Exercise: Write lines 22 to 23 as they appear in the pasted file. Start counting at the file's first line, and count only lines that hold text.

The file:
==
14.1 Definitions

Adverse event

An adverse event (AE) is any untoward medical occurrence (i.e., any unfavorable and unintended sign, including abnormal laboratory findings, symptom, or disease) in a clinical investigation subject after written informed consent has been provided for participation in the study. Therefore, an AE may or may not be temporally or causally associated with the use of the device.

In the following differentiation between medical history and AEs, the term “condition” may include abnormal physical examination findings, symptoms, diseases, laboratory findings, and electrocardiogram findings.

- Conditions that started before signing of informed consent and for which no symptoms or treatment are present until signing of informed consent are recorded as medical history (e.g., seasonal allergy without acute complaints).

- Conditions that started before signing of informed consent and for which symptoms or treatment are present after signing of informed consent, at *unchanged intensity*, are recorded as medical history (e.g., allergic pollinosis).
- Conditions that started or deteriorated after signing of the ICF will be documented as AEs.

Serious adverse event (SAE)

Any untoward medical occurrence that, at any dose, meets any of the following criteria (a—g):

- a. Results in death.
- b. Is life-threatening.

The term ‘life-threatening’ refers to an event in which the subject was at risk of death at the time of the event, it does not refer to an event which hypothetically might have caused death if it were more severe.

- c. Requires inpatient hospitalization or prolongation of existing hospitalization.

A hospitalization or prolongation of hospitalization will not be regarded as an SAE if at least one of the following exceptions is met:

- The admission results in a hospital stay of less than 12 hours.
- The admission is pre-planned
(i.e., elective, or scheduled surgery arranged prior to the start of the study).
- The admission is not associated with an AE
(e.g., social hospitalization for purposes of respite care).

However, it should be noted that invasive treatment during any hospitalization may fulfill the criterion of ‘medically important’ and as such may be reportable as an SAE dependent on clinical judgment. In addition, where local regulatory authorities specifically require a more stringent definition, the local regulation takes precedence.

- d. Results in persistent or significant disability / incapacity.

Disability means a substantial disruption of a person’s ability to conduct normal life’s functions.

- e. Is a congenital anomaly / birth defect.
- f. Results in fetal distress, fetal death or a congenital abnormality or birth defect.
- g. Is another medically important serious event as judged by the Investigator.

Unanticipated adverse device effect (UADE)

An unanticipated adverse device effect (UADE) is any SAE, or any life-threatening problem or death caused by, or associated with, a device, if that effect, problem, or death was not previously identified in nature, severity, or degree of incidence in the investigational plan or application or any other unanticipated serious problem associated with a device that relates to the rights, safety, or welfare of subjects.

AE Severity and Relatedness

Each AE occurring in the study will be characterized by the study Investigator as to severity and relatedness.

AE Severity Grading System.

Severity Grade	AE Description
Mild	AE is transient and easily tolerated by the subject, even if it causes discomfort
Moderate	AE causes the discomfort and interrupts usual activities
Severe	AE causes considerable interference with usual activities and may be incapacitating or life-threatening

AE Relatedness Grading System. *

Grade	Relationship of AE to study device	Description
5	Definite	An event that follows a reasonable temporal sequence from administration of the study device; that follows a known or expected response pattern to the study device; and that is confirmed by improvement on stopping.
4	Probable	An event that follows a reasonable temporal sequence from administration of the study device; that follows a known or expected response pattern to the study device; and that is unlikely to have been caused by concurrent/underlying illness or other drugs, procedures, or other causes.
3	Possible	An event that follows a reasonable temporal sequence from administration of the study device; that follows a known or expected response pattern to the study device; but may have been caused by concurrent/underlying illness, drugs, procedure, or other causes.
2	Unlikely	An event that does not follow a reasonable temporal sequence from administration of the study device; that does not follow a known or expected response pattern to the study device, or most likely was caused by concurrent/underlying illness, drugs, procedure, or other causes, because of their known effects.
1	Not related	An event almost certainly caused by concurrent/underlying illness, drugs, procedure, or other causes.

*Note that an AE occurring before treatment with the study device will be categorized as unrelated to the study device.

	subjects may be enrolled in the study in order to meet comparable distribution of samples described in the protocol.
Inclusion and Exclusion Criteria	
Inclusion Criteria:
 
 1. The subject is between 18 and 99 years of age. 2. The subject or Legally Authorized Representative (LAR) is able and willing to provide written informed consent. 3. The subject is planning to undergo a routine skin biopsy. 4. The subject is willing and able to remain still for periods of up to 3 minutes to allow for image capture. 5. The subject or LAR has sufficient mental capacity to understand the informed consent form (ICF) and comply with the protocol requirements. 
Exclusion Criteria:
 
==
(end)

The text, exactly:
Disability means a substantial disruption of a person’s ability to conduct normal life’s functions.

- e. Is a congenital anomaly / birth defect.